Cults are thought of as on the fringe of society. Whilst this may be true, I think they hold importance to understanding society. This is because I am convinced they highlight the extreme end of the spectrum of normal social interaction.
A definition of a ‘cult’ is vague. I class it as a small grouping of people who follow a ‘guru’. As the cult grows, it can become an ‘alternative’ religion. And if it really takes off, it can enter the area of world religions.
Who joins a cult? It is easy to say they are not very bright, and maybe from deprived backgrounds. Evidence says this is not so. Rather, the average cult member is intelligent and middleclass. The defining point is that they seem to have seen searching for meaning – a meaning a guru has provided.
Are cult members ‘brainwashed’? No such thing. A process of sleep deprivation and bombardment with Scripture CAN reinforce the disciple’s beliefs, but, bearing in mind the point above, evidence suggests they really do want to be there.
The central element of the ‘success’ of a cult is the guru himself. He invariably has a charisma that is almost hypnotic in nature. Part of this is based on his absolute belief in his ‘rightness’, but equally it is a product of his life path.
Gurus tend to have an identical life path. Growing up in some form of adversity, they don’t seem to fit, and they begin to question the world. This leads to a form of mental breakdown, which they interpret as a spiritual experience. They exit this period of life convinced they have a spiritual truth and authority.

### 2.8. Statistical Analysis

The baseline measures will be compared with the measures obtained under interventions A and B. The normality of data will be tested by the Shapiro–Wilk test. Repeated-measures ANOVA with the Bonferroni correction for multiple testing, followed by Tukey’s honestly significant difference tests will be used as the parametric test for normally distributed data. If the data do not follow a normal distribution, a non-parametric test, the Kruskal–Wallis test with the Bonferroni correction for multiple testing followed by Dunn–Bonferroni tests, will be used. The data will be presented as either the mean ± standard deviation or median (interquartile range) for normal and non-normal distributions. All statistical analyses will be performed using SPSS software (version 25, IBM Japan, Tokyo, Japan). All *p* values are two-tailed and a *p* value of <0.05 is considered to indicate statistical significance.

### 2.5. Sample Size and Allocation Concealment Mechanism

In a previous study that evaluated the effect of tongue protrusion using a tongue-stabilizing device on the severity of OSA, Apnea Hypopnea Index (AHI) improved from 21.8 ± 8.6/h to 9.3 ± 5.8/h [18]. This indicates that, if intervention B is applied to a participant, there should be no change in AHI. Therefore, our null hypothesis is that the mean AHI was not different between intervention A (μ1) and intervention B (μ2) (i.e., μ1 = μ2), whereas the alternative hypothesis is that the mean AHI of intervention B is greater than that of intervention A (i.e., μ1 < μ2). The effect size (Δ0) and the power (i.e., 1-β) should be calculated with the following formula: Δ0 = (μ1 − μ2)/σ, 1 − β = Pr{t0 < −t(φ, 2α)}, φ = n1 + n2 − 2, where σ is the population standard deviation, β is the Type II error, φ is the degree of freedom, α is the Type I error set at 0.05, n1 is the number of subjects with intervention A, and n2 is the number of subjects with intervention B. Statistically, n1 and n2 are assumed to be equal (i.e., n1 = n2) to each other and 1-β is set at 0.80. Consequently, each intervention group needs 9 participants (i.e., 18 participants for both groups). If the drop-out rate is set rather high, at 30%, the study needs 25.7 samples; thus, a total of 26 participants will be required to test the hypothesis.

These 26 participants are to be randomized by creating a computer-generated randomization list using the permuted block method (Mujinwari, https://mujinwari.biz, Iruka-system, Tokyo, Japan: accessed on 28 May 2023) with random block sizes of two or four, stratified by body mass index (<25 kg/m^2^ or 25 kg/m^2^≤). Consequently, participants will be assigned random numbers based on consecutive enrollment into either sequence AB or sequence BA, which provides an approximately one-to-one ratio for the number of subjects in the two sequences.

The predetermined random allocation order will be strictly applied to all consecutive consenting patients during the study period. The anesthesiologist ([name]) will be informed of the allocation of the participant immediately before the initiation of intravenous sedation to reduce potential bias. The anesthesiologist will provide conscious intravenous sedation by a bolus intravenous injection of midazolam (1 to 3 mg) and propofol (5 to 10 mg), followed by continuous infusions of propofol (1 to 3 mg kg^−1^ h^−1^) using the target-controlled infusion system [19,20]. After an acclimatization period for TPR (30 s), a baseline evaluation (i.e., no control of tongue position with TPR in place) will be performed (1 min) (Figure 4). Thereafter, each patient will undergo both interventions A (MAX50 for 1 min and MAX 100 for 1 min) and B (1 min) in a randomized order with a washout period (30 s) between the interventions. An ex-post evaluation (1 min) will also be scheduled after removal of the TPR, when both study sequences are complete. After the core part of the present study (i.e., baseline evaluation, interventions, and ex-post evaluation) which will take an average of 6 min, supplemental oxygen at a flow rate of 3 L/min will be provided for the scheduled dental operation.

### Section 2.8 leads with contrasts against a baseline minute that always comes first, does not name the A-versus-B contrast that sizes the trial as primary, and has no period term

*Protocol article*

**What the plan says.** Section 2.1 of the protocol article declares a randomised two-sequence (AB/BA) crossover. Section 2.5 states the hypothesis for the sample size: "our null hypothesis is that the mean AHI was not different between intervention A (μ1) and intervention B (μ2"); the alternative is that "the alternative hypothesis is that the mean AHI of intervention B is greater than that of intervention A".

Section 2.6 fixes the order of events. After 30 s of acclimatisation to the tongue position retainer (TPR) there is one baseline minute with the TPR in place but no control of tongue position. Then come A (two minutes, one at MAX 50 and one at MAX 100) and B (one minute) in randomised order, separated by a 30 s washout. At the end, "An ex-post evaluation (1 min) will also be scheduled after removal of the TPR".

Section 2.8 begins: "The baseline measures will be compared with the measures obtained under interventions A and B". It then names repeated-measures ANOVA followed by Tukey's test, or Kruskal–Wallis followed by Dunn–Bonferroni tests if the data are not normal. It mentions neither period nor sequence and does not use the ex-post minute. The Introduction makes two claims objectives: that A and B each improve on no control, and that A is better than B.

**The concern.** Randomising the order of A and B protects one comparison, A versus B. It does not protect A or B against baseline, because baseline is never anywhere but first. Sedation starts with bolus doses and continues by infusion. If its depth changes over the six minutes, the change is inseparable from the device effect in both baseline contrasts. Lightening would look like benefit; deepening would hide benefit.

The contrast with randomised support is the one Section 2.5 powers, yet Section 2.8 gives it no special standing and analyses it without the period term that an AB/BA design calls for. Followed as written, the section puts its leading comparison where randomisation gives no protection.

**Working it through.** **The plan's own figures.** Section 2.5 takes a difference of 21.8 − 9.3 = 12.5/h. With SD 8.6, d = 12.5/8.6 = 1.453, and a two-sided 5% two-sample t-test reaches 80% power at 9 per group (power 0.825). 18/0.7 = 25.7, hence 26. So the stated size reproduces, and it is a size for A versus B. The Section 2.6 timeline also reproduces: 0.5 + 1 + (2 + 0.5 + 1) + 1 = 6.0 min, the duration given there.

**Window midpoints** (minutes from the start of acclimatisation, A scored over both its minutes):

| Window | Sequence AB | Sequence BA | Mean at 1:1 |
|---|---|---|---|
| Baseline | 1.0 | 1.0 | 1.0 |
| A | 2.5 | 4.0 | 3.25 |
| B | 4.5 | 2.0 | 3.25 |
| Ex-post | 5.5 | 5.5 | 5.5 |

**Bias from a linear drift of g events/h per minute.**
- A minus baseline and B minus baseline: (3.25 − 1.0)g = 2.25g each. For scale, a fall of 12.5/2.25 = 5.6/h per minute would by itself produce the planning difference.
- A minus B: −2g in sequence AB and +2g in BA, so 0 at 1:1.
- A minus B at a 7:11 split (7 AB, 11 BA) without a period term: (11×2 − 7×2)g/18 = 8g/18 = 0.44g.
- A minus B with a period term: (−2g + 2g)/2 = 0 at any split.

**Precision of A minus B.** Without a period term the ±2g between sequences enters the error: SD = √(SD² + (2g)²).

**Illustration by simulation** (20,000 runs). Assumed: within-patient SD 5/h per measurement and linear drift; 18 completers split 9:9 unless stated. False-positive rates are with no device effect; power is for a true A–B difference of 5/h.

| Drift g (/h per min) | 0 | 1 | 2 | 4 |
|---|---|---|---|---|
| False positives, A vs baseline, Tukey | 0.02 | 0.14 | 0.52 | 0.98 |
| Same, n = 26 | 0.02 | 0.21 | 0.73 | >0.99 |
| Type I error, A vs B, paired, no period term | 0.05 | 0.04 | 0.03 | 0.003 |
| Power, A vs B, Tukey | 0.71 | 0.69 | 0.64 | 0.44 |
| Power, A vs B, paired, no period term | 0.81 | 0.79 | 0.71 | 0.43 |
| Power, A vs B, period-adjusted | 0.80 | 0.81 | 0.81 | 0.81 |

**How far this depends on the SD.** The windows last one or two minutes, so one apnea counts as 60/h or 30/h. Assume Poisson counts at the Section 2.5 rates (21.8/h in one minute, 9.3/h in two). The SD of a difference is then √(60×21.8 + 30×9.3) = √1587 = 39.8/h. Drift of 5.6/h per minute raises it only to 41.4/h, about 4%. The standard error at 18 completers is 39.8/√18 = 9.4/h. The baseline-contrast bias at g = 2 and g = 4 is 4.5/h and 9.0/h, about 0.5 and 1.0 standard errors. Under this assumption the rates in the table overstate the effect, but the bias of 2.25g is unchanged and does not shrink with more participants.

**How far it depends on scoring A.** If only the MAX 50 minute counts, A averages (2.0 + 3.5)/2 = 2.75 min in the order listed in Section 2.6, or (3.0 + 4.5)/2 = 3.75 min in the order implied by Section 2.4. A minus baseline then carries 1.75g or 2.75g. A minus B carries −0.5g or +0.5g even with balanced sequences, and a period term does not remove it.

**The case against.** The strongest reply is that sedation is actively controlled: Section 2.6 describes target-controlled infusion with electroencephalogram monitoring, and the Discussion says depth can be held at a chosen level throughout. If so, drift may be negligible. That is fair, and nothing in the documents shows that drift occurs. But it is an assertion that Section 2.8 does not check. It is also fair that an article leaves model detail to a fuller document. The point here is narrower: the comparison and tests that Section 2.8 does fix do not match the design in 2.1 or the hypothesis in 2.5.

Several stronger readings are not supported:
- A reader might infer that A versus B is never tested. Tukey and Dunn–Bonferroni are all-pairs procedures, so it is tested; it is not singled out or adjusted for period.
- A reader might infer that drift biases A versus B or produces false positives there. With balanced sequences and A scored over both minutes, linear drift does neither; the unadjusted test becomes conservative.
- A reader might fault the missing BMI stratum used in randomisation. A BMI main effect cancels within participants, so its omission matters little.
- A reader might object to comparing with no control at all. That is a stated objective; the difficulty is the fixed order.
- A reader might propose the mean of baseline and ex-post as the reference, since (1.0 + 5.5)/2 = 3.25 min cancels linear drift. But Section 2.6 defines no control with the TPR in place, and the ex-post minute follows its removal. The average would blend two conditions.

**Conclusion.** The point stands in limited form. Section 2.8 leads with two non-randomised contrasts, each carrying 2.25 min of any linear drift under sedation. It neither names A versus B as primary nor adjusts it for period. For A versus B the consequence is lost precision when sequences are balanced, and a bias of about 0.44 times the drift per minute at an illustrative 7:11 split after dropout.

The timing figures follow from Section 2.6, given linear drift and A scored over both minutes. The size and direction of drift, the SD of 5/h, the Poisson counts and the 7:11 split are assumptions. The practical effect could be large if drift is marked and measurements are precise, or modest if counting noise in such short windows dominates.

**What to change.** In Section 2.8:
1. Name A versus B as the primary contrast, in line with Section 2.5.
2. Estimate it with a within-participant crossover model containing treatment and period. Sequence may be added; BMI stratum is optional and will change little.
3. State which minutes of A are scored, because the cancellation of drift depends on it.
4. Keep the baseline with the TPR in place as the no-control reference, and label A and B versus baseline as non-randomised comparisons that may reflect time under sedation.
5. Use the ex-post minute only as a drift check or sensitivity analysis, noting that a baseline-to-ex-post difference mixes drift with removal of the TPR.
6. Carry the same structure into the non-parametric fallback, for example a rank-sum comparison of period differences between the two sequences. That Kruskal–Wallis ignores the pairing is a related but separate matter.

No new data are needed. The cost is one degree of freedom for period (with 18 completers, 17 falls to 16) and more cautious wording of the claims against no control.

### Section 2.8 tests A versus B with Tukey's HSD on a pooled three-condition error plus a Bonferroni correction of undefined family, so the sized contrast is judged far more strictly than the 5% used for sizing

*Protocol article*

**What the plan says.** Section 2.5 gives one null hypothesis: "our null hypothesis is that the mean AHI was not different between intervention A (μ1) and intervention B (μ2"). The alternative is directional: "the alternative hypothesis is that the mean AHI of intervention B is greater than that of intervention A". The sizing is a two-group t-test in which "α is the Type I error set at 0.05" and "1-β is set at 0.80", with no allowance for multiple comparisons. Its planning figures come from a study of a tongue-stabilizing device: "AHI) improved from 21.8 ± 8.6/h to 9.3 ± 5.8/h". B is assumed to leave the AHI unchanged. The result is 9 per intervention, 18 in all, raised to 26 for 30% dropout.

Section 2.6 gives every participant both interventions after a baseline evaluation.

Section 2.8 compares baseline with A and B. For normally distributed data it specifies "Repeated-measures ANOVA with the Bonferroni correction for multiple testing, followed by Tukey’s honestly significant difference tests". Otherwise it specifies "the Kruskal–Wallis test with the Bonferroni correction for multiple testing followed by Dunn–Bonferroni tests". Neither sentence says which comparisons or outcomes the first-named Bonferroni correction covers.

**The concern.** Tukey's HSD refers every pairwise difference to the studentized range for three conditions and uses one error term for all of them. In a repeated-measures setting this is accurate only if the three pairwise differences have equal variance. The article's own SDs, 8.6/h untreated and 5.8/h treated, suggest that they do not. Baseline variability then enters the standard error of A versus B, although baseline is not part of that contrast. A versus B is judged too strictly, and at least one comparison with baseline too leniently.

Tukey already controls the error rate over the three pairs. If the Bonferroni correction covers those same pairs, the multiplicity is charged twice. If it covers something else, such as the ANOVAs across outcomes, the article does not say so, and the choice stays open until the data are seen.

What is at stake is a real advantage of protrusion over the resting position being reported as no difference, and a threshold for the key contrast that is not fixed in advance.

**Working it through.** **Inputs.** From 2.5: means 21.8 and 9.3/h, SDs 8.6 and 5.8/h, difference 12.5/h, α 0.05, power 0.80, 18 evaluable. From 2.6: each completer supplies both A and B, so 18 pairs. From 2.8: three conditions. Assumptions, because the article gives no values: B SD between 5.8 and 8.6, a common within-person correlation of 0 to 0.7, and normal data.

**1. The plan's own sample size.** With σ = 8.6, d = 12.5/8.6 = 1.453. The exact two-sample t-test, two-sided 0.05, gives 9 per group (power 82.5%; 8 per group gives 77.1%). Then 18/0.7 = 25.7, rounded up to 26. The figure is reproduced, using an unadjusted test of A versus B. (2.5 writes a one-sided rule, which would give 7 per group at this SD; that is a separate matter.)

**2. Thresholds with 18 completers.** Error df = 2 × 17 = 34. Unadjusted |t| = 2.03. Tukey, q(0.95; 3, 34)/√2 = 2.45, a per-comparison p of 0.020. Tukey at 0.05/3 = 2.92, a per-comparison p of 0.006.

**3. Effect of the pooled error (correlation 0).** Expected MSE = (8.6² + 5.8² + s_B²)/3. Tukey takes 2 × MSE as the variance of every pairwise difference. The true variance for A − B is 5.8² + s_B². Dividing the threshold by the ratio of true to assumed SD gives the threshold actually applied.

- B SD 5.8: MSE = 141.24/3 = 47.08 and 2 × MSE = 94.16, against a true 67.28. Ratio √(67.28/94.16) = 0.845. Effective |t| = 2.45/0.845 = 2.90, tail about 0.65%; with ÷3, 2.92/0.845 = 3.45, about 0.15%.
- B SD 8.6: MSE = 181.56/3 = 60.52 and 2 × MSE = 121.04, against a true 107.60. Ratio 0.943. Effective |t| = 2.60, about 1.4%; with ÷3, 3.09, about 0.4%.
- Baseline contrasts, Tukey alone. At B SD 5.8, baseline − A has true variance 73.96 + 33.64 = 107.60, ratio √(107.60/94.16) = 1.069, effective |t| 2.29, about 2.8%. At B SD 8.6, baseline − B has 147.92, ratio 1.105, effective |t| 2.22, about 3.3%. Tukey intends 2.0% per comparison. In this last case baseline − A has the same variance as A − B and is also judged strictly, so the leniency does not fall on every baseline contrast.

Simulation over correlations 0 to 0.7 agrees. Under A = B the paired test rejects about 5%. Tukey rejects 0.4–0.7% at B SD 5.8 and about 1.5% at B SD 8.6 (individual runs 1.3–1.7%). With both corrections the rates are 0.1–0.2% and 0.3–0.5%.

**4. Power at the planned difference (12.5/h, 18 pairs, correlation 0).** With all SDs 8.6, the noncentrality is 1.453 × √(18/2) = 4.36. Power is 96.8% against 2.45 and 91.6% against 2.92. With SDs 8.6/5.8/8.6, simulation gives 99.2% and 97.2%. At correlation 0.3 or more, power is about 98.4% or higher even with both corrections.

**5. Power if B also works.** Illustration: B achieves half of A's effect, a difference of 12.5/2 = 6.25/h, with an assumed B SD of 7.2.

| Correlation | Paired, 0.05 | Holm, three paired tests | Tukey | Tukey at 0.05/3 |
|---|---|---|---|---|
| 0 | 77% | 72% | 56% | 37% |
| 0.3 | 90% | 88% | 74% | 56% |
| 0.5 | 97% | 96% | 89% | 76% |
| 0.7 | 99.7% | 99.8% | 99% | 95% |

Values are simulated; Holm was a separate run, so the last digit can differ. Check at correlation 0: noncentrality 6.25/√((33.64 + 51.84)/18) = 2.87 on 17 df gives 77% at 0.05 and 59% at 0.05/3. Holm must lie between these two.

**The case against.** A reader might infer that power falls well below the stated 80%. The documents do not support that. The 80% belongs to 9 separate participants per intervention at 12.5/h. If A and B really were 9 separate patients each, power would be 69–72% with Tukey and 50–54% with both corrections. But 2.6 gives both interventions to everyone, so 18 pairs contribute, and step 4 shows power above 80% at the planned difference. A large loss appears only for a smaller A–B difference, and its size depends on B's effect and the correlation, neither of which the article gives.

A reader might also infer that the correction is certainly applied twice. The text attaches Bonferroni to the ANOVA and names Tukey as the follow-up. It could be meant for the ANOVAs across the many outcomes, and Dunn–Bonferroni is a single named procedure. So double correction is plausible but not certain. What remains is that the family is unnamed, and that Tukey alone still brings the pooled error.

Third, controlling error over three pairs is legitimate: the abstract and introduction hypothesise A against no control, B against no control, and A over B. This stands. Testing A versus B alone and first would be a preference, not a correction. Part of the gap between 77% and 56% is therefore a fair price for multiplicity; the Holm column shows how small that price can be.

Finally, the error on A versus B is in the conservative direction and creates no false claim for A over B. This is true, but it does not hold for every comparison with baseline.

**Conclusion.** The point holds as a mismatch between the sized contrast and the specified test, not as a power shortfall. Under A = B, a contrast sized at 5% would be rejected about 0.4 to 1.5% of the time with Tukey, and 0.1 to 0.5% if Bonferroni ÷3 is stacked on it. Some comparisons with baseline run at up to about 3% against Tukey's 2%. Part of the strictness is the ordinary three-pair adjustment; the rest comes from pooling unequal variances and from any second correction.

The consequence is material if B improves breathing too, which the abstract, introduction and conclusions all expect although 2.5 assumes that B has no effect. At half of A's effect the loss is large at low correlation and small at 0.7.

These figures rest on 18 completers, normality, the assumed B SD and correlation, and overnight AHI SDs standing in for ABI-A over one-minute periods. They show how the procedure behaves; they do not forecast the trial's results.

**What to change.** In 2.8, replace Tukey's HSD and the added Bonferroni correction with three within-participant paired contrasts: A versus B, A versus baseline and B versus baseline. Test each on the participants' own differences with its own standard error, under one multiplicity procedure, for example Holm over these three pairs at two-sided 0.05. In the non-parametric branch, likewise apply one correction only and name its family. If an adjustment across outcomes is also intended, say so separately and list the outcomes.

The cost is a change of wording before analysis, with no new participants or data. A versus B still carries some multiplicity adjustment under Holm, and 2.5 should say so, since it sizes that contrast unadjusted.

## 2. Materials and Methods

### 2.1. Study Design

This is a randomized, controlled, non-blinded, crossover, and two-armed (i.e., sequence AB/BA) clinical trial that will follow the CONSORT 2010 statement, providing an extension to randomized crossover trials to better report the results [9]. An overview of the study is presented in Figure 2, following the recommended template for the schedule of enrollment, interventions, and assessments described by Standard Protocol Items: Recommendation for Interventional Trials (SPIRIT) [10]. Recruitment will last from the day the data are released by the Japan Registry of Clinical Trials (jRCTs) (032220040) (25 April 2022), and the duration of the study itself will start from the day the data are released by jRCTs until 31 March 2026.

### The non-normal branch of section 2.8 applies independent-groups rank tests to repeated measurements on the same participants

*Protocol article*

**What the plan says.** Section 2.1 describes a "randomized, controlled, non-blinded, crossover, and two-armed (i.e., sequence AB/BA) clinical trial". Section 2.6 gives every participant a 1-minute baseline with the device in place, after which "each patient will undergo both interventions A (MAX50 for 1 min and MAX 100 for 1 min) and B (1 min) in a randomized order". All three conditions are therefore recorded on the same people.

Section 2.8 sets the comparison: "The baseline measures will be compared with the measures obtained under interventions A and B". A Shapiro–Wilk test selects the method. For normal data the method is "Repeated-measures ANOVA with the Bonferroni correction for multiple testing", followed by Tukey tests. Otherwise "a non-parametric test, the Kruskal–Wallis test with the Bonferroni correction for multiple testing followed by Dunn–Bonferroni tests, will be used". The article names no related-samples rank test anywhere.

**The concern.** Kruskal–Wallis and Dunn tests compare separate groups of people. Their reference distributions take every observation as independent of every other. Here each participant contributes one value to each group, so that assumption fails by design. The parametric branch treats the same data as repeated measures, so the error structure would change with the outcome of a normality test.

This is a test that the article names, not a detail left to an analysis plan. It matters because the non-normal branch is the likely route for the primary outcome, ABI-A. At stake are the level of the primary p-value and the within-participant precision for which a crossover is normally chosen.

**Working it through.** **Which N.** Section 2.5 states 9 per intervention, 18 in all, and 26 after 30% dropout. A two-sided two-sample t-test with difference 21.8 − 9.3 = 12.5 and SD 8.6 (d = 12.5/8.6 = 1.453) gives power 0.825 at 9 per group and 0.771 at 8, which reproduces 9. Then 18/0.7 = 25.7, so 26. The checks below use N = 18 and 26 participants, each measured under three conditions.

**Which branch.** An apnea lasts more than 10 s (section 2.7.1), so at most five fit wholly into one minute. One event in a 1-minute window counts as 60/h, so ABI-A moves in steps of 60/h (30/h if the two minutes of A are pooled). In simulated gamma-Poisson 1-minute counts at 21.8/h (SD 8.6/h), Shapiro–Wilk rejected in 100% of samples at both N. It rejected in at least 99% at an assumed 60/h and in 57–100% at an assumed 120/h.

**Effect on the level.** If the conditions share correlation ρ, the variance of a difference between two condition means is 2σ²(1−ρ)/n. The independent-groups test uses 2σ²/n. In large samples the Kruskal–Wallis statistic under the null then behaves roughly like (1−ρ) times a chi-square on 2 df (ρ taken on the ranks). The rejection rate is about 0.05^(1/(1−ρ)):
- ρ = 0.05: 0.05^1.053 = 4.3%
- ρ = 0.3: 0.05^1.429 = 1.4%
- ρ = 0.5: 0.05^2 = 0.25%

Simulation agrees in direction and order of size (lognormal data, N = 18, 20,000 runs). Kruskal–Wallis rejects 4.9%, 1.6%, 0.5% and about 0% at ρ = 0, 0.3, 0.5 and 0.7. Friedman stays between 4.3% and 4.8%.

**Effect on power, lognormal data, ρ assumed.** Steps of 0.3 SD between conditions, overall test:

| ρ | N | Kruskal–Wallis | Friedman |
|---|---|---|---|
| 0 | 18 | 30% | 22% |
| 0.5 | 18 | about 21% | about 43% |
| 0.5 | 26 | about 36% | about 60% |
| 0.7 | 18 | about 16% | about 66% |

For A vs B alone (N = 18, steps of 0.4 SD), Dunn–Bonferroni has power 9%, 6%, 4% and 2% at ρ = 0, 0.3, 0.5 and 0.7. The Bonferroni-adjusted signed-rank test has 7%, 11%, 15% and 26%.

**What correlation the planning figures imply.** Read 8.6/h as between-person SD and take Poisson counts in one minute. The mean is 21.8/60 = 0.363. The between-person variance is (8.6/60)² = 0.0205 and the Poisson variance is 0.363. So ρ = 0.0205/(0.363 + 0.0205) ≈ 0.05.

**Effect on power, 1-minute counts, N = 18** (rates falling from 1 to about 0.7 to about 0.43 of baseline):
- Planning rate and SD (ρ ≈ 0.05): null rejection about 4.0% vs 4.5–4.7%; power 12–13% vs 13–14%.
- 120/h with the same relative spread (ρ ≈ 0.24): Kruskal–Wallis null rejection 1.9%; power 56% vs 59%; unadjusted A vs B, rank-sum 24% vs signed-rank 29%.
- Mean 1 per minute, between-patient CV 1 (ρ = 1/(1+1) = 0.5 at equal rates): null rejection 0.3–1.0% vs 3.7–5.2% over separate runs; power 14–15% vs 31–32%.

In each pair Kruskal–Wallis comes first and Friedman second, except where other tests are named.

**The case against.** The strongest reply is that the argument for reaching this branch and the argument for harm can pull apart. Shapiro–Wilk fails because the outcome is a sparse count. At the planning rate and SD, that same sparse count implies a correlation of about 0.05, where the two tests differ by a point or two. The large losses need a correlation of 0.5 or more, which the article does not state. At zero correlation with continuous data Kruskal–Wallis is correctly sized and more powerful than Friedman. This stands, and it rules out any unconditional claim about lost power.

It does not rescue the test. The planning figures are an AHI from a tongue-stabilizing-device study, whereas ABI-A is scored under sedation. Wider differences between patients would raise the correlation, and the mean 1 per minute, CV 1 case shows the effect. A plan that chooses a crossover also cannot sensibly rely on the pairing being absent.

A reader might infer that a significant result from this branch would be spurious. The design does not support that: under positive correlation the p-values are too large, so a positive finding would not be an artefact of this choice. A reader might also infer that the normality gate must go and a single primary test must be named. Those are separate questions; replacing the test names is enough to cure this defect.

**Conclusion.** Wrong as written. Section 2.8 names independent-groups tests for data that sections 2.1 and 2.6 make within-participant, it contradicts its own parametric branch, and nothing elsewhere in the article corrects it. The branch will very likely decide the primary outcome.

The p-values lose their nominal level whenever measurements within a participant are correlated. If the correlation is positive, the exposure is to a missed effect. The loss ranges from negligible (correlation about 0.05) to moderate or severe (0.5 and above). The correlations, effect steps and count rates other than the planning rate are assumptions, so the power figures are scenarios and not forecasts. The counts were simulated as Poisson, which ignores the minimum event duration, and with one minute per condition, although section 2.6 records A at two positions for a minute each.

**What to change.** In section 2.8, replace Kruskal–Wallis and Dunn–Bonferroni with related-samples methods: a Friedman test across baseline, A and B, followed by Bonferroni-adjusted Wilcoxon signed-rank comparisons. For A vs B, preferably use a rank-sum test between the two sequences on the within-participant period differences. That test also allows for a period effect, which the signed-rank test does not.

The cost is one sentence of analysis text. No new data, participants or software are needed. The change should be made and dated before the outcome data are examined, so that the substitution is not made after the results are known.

This makes the guru charismatic. But more than this, his theology places him at the centre of devotion. In essence, he is ‘god-like’, and thus he is absolute law, with absolute power.
WHEN CULTS GO WRONG
It is through this process that a cult can begin to go wrong. Power corrupts. And it is through this process that genuine ‘goodness’ can turn into a perverted totalitarianism.
The cultish system becomes a vicious circle, with disciples increasingly requiring meaning, and the guru increasingly needing the adoration. In this way, the process becomes, in a sense, ‘vampiric’ with each and every member insatiably feeding their soul.
This process increases self-esteem all round. But self-esteem is really a need for validation, born from a person with distinct insecurities. And so, too, with the ‘system’ of the cult. In this way, it becomes increasingly paranoid, unable to take criticisms and want to explode in the occasional violence.
Most cults do not get to the above extreme stage. But those that do have become dangerous. It drives them to become more and more insular, taking themselves more and more out of the world. The cult becomes all.
Holding inherent insecurities, as noted above, if the cult is then overly challenged, the search for meaning can turn in on themselves. The cult can require itself to prove itself through ultimate sacrifice. The cult has become mass-suicidal. And we are all aware of what that means.
There are thousands of cults in the world, and although it can be painful for families of members, the reality is, most are innocuous and do good work. But in the above, I have tried to highlight the processes involved, and how, in the extreme, they can become highly dangerous.